forthwith to GO MAD. There was a poor fellow about Brady's Town
called 'Wandering Billy,' whose insane pranks I had often mimicked
as a lad, and I again put them in practice. That night I made an
attempt upon Lischen, saluting her with a yell and a grin which
frightened her almost out of her wits; and when anybody came I was
raving. The blow on the head had disordered my brain; the doctor was
ready to vouch for this fact. One night I whispered to him that I
was Julius Caesar, and considered him to be my affianced wife Queen
Cleopatra, which convinced him of my insanity. Indeed, if Her
Majesty had been like my Aesculapius, she must have had a carroty
beard, such as is rare in Egypt.

A movement on the part of the French speedily caused an advance on
our part. The town was evacuated, except by a few Prussian troops,
whose surgeons were to visit the wounded in the place; and, when we
were well, we were to be drafted to our regiments. I determined that
I never would join mine again. My intention was to make for Holland,
almost the only neutral country of Europe in those times, and thence
to get a passage somehow to England, and home to dear old Brady's
Town.

If Mr. Fakenham is now alive, I here tender him my apologies for my
conduct to him. He was very rich; he used me very ill. I managed to
frighten away his servant who came to attend him after the affair of
Warburg, and from that time would sometimes condescend to wait upon
the patient, who always treated me with scorn; but it was my object
to have him alone, and I bore his brutality with the utmost civility
and mildness, meditating in my own mind a very pretty return for all
his favours to me. Nor was I the only person in the house to whom
the worthy gentleman was uncivil. He ordered the fair Lischen hither
and thither, made impertinent love to her, abused her soups,
quarrelled with her omelettes, and grudged the money which was laid
out for his maintenance; so that our hostess detested him as much
as, I think, without vanity, she regarded me.

For, if the truth must be told, I had made very deep love to her
during my stay under her roof; as is always my way with women, of
whatever age or degree of beauty. To a man who has to make his way
in the world, these dear girls can always be useful in one fashion
or another; never mind, if they repel your passion; at any rate,
they are not offended with your declaration of it, and only look
upon you with more favourable eyes in consequence of your
misfortune. As for Lischen, I told her such a pathetic story of my
life (a tale a great deal more romantic than that here narrated,--
for I did not restrict myself to the exact truth in that history, as
in these pages I am bound to do), that I won the poor girl's heart
entirely, and, besides, made considerable progress in the German
language under her instruction. Do not think me very cruel and
heartless, ladies; this heart of Lischen's was like many a town in
the neighbourhood in which she dwelt, and had been stormed and
occupied several times before I came to invest it; now mounting
French colours, now green and yellow Saxon, now black and white
Prussian, as the case may be. A lady who sets her heart upon a lad
in uniform must prepare to change lovers pretty quickly, or her life
will be but a sad one.

The German surgeon who attended us after the departure of the
English only condescended to pay our house a visit twice during my
residence; and I took care, for a reason I had, to receive him in a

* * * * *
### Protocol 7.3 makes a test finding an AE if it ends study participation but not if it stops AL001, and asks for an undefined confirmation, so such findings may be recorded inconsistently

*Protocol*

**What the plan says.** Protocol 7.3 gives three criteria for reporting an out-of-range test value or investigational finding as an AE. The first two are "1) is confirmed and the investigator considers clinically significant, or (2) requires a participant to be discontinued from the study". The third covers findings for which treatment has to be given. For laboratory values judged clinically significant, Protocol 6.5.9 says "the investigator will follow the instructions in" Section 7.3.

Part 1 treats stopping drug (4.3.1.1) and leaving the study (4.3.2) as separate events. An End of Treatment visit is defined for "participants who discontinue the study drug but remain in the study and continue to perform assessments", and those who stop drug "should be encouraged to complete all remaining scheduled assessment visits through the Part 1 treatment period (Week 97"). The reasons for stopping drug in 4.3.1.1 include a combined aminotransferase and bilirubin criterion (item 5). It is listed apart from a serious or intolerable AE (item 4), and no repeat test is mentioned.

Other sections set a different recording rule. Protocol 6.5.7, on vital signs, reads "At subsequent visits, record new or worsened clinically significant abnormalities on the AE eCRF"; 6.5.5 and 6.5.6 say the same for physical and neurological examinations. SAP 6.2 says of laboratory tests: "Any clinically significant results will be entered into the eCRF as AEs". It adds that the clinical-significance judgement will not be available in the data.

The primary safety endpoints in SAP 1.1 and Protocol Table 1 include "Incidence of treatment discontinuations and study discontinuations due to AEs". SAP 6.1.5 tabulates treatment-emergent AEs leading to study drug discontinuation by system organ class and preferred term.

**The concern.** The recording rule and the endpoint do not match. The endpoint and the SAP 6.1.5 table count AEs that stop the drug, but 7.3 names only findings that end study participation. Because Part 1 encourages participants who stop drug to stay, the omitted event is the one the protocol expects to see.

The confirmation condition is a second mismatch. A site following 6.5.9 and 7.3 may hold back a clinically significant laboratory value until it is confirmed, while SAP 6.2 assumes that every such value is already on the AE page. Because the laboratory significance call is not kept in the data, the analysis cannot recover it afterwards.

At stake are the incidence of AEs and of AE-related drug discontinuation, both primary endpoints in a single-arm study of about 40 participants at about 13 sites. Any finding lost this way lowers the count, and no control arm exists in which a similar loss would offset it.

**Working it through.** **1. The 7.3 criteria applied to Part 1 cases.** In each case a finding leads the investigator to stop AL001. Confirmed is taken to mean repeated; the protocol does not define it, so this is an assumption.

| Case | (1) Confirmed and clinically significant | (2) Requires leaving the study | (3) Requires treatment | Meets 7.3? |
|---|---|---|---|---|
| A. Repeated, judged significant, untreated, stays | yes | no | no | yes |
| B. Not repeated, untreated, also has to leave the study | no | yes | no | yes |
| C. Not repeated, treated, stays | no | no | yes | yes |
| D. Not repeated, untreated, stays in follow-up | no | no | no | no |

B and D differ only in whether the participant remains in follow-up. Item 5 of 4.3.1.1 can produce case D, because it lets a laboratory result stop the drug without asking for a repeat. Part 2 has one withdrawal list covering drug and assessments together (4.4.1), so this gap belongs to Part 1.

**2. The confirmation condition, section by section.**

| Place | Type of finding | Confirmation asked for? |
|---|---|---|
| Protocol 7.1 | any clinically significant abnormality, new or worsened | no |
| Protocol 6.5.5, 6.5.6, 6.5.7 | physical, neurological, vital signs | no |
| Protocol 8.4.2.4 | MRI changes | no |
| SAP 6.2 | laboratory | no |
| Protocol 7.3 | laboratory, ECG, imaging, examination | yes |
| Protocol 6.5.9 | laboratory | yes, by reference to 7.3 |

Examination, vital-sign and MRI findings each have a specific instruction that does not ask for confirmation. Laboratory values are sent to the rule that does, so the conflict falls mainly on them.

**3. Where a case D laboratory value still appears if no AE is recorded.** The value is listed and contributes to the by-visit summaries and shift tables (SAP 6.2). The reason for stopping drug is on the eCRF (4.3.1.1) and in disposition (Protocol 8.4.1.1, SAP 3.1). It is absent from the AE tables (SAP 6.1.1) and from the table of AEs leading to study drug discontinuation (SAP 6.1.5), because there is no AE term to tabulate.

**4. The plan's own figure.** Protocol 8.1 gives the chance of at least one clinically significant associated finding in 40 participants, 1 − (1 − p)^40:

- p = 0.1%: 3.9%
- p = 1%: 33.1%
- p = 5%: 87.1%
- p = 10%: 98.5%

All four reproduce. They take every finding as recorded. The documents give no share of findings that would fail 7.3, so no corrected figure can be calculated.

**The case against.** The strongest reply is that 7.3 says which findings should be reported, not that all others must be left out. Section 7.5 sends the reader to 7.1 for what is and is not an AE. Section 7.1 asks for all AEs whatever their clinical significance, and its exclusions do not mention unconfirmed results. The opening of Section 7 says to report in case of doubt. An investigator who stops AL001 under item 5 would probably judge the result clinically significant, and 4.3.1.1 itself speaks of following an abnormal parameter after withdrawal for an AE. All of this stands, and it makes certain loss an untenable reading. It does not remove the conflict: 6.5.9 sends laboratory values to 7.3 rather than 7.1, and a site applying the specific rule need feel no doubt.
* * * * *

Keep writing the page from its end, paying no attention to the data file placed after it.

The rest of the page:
darkened room, much to the annoyance of Mr. Fakenham, who lay there:
but I said the light affected my eyes dreadfully since my blow on
the head; and so I covered up my head with clothes when the doctor
came, and told him that I was an Egyptian mummy, or talked to him
some insane nonsense, in order to keep up my character.

'What is that nonsense you were talking about an Egyptian mummy,
fellow?' asked Mr. Fakenham peevishly.

'Oh! you'll know soon, sir,' said I.

The next time that I expected the doctor to come, instead of
receiving him in a darkened room, with handkerchiefs muffled, I took
care to be in the lower room, and was having a game at cards with
Lischen as the surgeon entered. I had taken possession of a
dressing-jacket of the lieutenant's, and some other articles of his
wardrobe, which fitted me pretty well; and, I flatter myself, was no
ungentlemanlike figure.

'Good-morrow, Corporal,' said the doctor, rather gruffly, in reply
to my smiling salute.

'Corporal! Lieutenant, if you please,' answered I, giving an arch
look at Lischen, whom I had instructed in my plot.

'How lieutenant?' asked the surgeon. 'I thought the lieutenant was'--

'Upon my word, you do me great honour,' cried I, laughing; 'you
mistook me for the mad corporal upstairs. The fellow has once or
twice pretended to be an officer, but my kind hostess here can
answer which is which.'

'Yesterday he fancied he was Prince Ferdinand,' said Lischen; 'the
day you came he said he was an Egyptian mummy.'

'So he did,' said the doctor; 'I remember; but, ha! ha! do you know,
Lieutenant, I have in my notes made a mistake in you two?'

'Don't talk to me about his malady; he is calm now.'

Lischen and I laughed at this error as at the most ridiculous thing
in the world; and when the surgeon went up to examine his patient, I
cautioned him not to talk to him about the subject of his malady,
for he was in a very excited state.

The reader will be able to gather from the above conversation what
my design really was. I was determined to escape, and to escape
under the character of Lieutenant Fakenham; taking it from him to
his face, as it were, and making use of it to meet my imperious
necessity. It was forgery and robbery, if you like; for I took all
his money and clothes,--I don't care to conceal it; but the need was
so urgent, that I would do so again: and I knew I could not effect